SIDI BOUZID, TUNISIA — It was in the center of this city in central Tunisia that a wave of Arab uprisings was set off with one desperate act.
A fruit vendor, angry after police harassed him and confiscated his street cart and produce, set himself on fire in the middle of traffic just in front of the governor’s office. Mohamed Bouazizi’s despair resonated and triggered a revolution that led to the overthrow of an autocrat. As the story goes, before he doused himself in gasoline he asked “how do you expect me to make a living?”
Twelve years later, rights groups say the only budding democracy that emerged from the 2011 Arab revolutions is now at risk of returning to autocracy under Tunisia’s President Kais Saied. He’s been consolidating power and arresting political opponents. The parliamentary election appears to be one more step towards cementing that regression.
It’s why Wasseem Jday is boycotting today’s vote, timed to the anniversary of Bouazizi’s self-immolation.
“We cannot talk about democracy anymore after what happened on July 25th,” he said. He references the date the president dissolved the elected parliament last year and took the powers for himself.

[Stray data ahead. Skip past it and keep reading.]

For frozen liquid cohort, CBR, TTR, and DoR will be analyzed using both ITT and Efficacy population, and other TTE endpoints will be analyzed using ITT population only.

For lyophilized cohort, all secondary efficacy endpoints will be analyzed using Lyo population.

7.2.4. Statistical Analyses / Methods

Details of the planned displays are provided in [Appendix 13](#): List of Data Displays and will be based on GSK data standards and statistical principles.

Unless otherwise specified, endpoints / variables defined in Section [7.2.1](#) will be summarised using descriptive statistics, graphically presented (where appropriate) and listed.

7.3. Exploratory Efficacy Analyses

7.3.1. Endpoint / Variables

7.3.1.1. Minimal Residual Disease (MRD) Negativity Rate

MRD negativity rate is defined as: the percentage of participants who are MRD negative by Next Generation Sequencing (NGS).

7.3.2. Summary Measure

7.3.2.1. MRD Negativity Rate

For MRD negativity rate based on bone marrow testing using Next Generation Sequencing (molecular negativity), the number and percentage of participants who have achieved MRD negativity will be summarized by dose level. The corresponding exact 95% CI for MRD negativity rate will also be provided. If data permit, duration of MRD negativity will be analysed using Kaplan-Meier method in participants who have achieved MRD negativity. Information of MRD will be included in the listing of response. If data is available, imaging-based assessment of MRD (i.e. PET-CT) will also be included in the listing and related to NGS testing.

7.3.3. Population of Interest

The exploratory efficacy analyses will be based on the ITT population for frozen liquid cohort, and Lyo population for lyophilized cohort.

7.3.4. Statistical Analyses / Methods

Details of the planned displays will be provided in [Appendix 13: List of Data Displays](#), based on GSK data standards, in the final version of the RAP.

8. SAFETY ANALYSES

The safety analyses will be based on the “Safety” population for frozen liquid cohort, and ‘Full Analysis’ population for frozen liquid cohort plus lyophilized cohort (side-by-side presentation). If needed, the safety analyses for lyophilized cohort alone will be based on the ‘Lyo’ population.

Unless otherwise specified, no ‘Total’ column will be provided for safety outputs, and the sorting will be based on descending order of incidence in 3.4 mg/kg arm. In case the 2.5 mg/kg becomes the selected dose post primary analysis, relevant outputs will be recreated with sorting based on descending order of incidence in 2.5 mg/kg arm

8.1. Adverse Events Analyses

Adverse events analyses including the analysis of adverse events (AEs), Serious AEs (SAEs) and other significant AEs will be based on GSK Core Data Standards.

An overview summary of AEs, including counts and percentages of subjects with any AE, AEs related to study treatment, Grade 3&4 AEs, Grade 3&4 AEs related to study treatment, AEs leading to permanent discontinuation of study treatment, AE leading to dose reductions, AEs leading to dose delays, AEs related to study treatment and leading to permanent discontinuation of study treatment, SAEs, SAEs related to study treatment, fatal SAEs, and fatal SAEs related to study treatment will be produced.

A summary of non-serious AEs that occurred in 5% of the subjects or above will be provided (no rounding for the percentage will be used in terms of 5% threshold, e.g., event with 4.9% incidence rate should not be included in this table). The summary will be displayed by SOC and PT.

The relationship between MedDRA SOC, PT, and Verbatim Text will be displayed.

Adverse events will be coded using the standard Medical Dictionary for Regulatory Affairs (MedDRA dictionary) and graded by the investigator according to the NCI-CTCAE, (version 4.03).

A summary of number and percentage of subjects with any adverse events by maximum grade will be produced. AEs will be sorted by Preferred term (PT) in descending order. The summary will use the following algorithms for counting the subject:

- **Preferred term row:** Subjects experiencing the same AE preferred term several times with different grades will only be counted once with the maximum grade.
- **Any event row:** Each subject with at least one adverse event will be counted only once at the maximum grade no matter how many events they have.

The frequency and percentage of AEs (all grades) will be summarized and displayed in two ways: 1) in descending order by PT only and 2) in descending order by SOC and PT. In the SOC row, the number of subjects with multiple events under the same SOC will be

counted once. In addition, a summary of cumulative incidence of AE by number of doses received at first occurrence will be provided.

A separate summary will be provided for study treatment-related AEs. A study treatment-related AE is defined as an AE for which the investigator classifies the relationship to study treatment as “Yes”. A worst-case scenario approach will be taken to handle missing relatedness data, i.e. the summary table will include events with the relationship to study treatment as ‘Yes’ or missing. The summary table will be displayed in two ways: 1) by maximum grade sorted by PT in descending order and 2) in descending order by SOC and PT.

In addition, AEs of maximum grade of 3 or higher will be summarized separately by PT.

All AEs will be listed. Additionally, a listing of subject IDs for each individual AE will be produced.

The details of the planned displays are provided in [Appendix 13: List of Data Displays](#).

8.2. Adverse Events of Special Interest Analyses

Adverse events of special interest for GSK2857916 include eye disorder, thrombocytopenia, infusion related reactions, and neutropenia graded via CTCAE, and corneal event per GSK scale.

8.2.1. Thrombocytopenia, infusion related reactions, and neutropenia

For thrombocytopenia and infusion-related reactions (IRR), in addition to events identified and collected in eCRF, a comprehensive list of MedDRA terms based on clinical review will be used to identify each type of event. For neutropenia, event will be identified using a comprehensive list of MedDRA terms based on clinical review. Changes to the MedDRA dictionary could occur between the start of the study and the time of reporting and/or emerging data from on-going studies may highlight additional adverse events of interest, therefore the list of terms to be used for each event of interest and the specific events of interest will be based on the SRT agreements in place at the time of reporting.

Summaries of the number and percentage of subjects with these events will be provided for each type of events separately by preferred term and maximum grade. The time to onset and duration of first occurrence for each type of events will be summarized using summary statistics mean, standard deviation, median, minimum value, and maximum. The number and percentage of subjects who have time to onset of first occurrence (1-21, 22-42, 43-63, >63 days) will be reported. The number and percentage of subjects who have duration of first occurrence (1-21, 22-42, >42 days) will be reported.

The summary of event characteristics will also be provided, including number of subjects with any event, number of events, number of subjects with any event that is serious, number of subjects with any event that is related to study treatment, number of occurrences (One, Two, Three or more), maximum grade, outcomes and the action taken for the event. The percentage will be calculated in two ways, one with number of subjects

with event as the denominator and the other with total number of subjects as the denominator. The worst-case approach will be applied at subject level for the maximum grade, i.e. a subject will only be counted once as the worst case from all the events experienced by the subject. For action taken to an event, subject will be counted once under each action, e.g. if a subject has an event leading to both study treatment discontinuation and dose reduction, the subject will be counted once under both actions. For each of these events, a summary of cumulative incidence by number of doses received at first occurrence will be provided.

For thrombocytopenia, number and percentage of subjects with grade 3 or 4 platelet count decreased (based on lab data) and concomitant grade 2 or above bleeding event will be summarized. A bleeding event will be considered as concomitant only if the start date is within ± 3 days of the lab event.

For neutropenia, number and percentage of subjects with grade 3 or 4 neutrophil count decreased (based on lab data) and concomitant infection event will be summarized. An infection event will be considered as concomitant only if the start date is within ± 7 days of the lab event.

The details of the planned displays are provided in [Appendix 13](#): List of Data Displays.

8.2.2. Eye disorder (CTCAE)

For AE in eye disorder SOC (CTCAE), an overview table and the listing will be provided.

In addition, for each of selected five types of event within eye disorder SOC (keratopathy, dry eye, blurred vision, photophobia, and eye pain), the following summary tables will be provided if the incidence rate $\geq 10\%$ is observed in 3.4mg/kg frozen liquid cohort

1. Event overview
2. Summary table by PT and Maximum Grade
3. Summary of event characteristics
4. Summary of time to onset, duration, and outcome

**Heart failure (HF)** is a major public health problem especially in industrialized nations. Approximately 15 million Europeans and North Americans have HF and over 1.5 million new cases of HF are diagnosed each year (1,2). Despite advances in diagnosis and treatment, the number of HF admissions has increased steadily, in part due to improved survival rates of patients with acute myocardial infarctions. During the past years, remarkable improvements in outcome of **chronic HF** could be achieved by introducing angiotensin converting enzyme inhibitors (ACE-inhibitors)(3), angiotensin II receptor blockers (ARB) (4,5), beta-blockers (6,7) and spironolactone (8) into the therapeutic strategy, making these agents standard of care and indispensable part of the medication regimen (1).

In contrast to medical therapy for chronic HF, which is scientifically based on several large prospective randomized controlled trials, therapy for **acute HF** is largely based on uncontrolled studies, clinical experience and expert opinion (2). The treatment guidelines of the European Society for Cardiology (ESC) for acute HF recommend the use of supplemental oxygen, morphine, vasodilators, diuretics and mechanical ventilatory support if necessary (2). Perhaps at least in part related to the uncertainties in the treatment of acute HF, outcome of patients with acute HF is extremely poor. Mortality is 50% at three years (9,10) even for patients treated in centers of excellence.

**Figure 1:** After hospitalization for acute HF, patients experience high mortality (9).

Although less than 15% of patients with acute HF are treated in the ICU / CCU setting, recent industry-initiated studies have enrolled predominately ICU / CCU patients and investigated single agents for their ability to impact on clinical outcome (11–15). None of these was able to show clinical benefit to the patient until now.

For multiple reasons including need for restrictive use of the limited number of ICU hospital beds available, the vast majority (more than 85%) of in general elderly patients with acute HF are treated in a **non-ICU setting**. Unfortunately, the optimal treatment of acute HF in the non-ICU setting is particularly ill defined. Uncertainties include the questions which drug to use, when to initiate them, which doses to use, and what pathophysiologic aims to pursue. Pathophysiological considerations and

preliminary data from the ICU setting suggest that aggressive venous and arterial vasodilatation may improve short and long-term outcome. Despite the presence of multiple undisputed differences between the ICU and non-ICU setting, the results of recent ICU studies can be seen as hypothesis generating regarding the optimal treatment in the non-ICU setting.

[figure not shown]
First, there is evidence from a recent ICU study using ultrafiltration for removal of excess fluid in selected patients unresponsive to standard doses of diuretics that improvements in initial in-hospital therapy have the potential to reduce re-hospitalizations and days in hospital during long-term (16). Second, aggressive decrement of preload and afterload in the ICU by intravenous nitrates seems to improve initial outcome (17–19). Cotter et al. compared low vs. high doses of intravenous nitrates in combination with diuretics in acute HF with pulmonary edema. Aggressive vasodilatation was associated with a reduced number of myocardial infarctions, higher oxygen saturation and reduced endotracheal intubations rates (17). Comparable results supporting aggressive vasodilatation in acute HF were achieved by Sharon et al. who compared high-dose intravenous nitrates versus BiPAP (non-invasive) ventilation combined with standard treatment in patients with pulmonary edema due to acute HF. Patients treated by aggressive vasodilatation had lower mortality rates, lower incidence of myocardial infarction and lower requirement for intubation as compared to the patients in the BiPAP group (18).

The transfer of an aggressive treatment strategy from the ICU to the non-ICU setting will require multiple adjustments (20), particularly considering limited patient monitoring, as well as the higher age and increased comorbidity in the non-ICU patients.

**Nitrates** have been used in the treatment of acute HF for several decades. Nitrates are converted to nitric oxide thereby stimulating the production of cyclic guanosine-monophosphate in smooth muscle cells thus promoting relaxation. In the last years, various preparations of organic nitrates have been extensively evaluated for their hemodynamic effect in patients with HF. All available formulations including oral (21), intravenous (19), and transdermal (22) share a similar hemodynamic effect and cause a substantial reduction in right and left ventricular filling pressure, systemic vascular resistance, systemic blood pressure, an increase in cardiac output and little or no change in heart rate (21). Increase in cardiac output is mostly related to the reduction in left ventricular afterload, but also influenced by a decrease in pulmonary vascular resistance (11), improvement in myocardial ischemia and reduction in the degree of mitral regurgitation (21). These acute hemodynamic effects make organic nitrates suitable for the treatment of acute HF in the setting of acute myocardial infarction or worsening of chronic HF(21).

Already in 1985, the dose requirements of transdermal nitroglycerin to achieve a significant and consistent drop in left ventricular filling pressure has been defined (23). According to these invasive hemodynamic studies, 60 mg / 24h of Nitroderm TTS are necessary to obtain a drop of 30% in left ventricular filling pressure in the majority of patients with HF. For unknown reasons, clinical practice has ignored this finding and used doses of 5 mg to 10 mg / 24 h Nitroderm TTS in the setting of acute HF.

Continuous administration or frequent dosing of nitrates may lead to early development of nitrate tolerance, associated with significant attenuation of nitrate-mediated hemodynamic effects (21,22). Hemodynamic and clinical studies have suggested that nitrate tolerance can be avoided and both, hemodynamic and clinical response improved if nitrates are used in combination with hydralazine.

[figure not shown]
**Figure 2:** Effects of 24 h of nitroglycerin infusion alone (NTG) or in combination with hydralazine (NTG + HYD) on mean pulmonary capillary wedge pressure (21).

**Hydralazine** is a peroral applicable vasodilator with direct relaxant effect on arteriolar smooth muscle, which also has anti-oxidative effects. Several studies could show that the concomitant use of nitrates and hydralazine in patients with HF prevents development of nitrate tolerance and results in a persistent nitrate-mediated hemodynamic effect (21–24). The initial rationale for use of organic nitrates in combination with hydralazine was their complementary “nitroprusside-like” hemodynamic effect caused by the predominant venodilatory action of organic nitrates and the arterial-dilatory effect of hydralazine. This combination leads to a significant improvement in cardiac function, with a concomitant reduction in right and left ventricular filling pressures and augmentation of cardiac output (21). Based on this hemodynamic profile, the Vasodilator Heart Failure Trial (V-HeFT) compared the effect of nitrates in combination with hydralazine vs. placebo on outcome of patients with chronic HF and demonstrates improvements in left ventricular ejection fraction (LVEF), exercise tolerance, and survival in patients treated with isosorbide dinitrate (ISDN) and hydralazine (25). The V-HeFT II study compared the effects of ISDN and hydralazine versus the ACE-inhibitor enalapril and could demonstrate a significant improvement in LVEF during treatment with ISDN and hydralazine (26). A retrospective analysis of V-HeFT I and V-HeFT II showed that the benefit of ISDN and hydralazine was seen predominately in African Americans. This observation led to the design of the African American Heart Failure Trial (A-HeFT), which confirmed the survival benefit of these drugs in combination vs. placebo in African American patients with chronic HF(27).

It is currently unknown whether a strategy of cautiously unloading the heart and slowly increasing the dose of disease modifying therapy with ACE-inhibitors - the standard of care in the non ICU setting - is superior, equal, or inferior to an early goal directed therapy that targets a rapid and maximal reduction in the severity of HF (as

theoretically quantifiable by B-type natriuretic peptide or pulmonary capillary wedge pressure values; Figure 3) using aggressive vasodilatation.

Today the president rules by decree.
Dressed in a T-shirt and black blazer, Jday walks through the middle class neighborhood where he grew up on the outskirts of Sidi Bouzid. He points out his childhood home-turned-kindergarten across the street from an unfinished building with a wedding dress shop on the bottom floor. Then he heads down the block to his sister’s house.
At 31, like the people he helps as the head of the local unemployment association, he can’t afford his own place. So he splits his time between his sister’s home and his parents’.
“I don’t want to say that the situation was better before, but the reality is that the situation has gotten much worse, especially for the youth and I am one of them,” Jday. “We lost hope. We lost expecting things. There’s nothing on the horizon.”